Contributing writer for Wake Up World
Food waste is a massive problem in America. So is hunger.
The National Institute of Health estimates that, as a nation, Americans waste 40 percent of the food we produce. Let that sink in for a moment. People are going hungry in the United States and yet we throw away nearly half of our food?
According to a report released in 2015, around 60 million metric tons of food is wasted every year in the United States, with an approximate value of $162 billion. However, Jonathan Bloom, author of American Wasteland: How America Throws Away Nearly Half of Its Food (and What We Can Do About It), believes the number is much higher — more to the tune of $250 billion of annual food waste throughout the entire supply chain. Incredibly, an estimated 32 million metric tons of it ended up in municipal landfills, which costs local governments about $1.5 billion a year.
Writes Ron Nixon in Food Waste Is Becoming Serious Economic and Environmental Issue, Report Says: “Food waste is not only a social cost, but it contributes to growing environmental problems like climate change, experts say, with the production of food consuming vast quantities of water, fertilizer and land. The fuel that is burned to process, refrigerate and transport it also adds to the environmental cost.”
And don’t forget about environmentally catastrophic methane emissions, a staggering 25 percent of which are due to food scraps in landfills.
But the problem isn’t only in the United States.
“A third of all the food produced in the world is never consumed, and the total cost of that food waste could be as high as $400 billion a year. Reducing food waste from 20 to 50 percent globally could save $120 billion to $300 billion a year by 2030, the report found,” states the New York Times.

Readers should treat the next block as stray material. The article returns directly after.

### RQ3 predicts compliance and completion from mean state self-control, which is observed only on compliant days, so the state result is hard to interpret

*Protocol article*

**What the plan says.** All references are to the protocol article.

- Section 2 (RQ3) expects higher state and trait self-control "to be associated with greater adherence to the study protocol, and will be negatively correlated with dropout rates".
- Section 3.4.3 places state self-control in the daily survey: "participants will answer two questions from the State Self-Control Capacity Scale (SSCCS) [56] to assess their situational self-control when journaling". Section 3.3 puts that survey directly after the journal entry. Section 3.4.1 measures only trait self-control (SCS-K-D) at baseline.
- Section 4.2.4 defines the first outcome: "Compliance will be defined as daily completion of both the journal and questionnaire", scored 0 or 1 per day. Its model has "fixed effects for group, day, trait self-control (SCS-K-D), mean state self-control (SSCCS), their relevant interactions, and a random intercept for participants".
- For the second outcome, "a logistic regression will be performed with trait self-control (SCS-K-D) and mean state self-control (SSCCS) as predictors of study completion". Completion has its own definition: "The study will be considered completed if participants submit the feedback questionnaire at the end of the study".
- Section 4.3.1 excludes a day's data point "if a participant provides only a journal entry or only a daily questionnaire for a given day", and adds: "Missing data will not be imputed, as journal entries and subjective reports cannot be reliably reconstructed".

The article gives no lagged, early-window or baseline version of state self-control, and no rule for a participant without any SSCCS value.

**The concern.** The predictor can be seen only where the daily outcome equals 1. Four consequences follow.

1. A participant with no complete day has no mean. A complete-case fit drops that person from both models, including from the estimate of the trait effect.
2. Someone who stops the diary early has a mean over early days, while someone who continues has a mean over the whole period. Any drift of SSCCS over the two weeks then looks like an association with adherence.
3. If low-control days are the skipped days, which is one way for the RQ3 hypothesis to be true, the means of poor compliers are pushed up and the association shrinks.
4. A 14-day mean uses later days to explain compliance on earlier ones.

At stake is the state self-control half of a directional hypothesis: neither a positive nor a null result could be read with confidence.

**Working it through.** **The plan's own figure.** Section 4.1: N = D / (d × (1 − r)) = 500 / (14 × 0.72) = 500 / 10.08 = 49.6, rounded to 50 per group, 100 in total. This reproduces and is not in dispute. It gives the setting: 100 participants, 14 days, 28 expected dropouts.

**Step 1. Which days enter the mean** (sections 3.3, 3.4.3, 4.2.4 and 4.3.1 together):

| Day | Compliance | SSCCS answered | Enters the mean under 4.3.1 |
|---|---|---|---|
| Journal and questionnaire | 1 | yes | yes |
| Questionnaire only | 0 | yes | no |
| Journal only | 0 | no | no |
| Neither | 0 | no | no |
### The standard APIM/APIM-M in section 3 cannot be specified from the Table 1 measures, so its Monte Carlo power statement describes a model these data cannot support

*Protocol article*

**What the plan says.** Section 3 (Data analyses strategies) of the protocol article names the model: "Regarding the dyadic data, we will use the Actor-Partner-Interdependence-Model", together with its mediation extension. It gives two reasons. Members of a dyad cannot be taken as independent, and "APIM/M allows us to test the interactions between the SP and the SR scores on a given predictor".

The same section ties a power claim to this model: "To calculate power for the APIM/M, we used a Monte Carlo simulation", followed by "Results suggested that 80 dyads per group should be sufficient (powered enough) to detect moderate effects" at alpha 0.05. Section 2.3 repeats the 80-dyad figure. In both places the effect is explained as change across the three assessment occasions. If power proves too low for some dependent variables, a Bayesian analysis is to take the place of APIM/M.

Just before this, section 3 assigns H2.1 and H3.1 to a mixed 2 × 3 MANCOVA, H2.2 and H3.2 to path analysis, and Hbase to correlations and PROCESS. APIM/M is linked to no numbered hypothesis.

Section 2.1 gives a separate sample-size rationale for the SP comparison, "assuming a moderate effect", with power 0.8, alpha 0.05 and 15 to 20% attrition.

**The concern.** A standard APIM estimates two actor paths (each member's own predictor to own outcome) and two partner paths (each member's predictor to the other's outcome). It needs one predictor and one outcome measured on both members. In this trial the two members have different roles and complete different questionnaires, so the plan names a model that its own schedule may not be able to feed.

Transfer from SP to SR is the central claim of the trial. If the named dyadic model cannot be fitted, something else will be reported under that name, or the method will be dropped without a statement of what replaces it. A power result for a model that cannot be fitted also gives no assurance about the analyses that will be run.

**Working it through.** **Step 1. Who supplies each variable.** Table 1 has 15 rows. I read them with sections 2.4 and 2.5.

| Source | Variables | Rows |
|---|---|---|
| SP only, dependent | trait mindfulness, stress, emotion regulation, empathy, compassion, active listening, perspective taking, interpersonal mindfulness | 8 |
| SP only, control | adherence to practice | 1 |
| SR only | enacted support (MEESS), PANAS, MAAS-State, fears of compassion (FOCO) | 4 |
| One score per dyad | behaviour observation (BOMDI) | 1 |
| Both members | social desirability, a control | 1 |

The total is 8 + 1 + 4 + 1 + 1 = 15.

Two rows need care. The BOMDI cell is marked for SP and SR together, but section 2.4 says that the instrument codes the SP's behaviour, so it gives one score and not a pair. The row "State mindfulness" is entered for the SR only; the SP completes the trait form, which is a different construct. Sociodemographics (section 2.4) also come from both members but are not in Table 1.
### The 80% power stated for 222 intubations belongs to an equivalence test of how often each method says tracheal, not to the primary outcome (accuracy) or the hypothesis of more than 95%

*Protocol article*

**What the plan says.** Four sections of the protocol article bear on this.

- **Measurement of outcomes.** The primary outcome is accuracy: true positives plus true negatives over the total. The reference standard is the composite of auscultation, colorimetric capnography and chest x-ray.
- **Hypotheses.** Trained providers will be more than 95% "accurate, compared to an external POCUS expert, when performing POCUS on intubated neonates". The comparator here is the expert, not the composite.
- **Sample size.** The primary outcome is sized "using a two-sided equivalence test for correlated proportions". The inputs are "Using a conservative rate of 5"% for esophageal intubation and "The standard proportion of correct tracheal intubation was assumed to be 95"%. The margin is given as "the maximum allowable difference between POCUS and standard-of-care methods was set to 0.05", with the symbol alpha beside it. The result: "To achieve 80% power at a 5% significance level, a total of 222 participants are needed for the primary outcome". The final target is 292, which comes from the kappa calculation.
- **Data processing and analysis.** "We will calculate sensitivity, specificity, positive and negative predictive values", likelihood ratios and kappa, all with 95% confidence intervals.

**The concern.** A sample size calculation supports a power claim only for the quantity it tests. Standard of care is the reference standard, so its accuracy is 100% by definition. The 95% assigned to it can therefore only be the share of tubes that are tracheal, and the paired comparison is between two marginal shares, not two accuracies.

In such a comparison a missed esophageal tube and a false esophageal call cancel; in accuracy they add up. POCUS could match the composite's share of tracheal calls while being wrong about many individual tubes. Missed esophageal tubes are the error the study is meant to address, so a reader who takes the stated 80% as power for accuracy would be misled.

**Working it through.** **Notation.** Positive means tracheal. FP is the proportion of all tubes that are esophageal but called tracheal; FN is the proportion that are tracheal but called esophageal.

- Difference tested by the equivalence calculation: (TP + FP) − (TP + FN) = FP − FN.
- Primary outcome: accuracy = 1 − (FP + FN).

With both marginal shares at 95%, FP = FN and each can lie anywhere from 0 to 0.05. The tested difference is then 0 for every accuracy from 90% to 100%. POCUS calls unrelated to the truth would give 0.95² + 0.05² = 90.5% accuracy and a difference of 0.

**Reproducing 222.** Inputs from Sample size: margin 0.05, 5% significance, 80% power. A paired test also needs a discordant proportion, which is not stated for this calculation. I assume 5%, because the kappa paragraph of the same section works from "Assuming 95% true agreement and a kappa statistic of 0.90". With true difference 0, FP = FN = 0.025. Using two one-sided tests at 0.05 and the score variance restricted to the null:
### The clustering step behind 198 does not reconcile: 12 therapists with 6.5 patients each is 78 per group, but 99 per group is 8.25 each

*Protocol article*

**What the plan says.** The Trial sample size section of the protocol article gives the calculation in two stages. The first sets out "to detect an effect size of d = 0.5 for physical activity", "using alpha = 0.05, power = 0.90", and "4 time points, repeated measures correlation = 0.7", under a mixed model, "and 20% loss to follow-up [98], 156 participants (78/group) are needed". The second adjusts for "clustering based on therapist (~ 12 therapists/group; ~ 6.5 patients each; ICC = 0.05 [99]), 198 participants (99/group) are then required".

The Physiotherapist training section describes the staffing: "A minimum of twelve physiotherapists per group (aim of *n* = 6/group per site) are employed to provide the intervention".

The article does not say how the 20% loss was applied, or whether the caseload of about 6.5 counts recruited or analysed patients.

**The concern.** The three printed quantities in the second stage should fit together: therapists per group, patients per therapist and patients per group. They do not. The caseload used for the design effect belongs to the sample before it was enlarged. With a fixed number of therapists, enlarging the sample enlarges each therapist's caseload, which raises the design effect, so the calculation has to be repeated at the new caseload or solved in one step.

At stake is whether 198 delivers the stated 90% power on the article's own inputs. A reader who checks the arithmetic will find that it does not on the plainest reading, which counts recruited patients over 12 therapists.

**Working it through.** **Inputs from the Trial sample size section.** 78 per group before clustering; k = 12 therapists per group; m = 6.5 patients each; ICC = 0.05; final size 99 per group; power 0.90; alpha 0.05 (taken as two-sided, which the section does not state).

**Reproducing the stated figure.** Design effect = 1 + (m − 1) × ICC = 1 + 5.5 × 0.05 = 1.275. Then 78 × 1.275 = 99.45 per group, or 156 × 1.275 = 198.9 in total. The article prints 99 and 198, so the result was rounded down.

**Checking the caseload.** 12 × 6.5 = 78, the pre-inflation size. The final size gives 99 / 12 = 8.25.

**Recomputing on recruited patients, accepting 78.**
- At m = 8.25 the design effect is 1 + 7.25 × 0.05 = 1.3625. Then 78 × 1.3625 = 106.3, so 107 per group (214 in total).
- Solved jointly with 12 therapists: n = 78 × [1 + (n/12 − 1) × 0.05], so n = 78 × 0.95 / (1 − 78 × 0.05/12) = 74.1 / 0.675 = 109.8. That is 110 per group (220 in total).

Moreover, the Food and Agriculture Organization of the United Nations points out that food discarded by retailers and consumers in developed countries “would be more than enough to feed all of the world’s 870 million hungry people.”
Richard Swannell, director of sustainable food systems at the Waste and Resources Action Program (Wrap), which compiled the new report in the United Kingdom, says “Food waste is a global issue, and tackling it is a priority.” He adds, “The difficulty is often in knowing where to start and how to make the biggest economic and environmental savings.”
Be that as it may, a small (but powerful) anti-waste revolution is taking place across the pond from the U.K. in Northern California, where a woman developed an ingenious app, which has helped to feed almost 600,000 people — entirely with food that would have been tossed away.
Using Technology to Connect Hungry People With Food
Growing tired of America’s increasing food-waste problem, 25-year-old UC Berkeley student Komal Ahmad decided to take matters into her own hand. Four years ago, Ahmad was approached by a homeless man asking for money to buy food. Instead, she invited him to lunch. As they ate, she learned that he was a recently returned soldier from Iraq who had experienced a run of bad luck. Ahmad said the experience “blew my mind,” which inspired her to work with the university in setting up a program to donate any excess food from the school’s dining halls to local homeless shelters.